The sad reality is that the majority of the poor are those Gypsies and non-Gypsies who have no qualifications, who have no possibility of getting jobs except what is called government public work, which is a poor substitute for real, productive employment. Those village dwellers who subsist on a pittance are becoming invisible. In the villages many of the Roma are recreating their former ghettos, which were defined 20 years ago by the excellent British sociologist John Rex, who said that the Gypsy settlement starts where the collection of garbage stops. The local authorities do not collect garbage from the Gypsy ghettos and therefore it is infested with…. A very depressing place. Theoretically, all houses and flats should have water. But if you do not pay for it, sooner or later you will be cut off, and many of those people who live on a cigánytelep have to go 200 meters or more for water because water is scarce and often cut off. Water is the first need. However, water is not considered a basic necessity by this government.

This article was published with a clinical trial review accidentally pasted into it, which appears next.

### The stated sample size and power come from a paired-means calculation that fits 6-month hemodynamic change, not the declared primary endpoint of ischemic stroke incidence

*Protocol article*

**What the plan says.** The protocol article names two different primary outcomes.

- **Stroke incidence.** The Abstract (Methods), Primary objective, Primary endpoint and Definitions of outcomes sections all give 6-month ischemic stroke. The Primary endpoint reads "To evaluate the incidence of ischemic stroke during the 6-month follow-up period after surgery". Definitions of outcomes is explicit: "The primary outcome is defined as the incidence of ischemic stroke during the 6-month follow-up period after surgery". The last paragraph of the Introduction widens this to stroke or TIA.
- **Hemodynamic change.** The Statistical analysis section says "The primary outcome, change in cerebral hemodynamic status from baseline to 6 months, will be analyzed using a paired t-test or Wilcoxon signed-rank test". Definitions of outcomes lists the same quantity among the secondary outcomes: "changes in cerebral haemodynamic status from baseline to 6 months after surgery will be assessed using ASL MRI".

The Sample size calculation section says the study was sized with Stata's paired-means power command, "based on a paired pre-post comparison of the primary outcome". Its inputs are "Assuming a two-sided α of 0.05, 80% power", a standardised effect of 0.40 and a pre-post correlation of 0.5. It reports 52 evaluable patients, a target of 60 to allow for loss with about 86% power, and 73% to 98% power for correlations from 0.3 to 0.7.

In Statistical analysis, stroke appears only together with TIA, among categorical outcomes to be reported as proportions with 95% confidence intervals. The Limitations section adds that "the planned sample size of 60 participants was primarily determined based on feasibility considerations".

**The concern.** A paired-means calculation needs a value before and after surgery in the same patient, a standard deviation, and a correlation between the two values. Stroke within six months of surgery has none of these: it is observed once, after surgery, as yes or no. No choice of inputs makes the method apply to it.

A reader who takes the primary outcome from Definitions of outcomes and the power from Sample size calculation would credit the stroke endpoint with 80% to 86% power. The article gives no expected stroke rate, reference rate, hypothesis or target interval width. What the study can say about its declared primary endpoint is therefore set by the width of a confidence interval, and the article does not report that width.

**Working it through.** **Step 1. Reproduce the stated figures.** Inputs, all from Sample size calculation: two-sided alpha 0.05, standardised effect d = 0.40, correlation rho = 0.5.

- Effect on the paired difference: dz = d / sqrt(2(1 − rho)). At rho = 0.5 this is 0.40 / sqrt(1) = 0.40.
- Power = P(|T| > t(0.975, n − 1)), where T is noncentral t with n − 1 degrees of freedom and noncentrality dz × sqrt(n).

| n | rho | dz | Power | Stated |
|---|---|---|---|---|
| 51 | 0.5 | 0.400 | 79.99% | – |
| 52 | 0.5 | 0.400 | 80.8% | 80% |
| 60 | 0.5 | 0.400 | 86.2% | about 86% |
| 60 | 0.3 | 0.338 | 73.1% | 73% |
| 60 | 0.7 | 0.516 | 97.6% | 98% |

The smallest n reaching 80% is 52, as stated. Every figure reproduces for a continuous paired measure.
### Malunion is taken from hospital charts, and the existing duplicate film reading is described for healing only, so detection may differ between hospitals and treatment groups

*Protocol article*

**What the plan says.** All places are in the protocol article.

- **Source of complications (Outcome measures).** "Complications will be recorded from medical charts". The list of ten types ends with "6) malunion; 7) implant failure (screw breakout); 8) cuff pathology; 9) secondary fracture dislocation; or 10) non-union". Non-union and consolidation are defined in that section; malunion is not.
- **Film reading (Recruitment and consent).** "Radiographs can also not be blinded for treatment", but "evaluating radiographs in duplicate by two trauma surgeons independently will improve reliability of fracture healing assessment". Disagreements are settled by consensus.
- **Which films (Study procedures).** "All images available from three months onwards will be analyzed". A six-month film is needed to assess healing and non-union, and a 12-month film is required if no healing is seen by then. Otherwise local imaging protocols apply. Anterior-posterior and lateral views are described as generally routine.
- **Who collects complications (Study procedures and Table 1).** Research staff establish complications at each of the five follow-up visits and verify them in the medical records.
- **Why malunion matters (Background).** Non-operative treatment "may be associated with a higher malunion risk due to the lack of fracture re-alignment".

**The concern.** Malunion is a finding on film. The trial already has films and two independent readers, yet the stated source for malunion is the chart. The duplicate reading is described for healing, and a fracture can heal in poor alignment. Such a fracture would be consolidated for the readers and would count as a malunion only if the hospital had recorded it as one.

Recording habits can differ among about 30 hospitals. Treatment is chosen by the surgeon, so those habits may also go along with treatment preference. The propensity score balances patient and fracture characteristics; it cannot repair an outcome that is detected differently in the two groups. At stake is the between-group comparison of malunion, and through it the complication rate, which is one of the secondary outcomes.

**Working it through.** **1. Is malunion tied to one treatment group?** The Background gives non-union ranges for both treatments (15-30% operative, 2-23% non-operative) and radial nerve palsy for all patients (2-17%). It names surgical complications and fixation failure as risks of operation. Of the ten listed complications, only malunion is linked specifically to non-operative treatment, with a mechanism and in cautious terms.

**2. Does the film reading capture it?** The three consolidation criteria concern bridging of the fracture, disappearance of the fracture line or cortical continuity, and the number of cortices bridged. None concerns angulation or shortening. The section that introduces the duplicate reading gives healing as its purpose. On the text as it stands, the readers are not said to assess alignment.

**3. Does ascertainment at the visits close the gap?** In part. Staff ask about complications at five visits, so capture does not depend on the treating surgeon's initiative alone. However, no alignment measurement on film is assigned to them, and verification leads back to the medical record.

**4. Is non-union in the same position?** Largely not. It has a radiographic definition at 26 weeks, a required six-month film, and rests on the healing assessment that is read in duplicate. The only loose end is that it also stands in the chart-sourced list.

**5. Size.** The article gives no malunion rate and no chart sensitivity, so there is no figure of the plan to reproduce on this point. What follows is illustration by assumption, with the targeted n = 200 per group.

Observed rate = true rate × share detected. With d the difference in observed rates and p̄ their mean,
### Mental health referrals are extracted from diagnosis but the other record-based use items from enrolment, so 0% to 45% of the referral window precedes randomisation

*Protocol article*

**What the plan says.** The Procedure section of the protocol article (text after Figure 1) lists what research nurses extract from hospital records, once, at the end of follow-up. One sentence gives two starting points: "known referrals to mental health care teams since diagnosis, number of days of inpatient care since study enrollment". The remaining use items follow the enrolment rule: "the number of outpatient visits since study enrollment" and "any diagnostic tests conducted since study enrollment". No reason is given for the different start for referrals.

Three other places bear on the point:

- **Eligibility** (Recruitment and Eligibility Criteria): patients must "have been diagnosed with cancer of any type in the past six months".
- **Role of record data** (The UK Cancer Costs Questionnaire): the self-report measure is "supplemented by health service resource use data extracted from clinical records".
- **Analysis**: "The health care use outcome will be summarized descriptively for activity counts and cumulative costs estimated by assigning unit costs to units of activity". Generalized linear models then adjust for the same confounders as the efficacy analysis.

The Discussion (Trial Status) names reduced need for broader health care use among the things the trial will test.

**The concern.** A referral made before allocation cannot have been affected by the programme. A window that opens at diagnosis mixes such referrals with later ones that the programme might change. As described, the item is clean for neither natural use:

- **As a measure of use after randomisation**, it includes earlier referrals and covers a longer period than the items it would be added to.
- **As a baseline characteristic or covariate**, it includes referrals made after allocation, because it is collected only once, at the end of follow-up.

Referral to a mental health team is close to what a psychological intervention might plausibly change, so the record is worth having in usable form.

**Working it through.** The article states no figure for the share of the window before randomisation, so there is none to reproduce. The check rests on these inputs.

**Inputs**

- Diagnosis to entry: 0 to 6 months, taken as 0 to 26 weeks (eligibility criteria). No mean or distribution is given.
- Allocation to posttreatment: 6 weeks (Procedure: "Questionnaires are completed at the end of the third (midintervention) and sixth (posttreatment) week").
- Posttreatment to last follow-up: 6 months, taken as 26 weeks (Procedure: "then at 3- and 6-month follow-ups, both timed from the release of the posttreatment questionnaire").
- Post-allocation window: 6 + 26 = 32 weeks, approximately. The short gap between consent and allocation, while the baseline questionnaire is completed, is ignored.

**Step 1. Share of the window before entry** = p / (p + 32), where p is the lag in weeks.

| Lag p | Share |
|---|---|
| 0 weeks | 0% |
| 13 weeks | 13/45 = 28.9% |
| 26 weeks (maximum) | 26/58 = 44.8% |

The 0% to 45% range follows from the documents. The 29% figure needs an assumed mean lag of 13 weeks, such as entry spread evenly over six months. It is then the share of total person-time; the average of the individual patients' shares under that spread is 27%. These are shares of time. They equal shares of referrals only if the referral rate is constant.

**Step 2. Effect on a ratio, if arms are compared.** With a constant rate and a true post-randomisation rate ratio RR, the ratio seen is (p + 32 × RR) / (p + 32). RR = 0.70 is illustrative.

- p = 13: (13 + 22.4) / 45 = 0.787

The same is true for the life chances of children. For five years my group of researchers used to visit villages in one particular region in order to offer the inhabitants help. We tried to ease their situation somewhat. Well, in 2011 the government ended the program altogether. People in poverty face extreme difficulties. Both parents and children encounter hunger. Many of these villages have no medical facilities, and the poor people have no means of transportation to reach a doctor. There is no money for medication. Malnutrition is common, healthcare is inadequate, and what is most upsetting is that the schools serving these people are thoroughly deficient. Instead of trying to provide adequate education for the children of these disadvantaged families, the quality of these mostly segregated schools is extremely low. One of the last decisions of the government was to allow people to teach in schools without proper qualifications. Up to now, you had to have a teacher’s diploma to teach in school. Now, you do not. So, these children have no chance to ever get out of these villages and receive an education that would prepare them for the job market. The school reform has lowered compulsory education from age 18 to 16 and abolished the rule that in order to leave school students must have a certificate attesting to the fact that they finished at least the equivalent of eight years of primary school. Now when they are 16 they can leave school and become a wage earner as a member of the large public work force.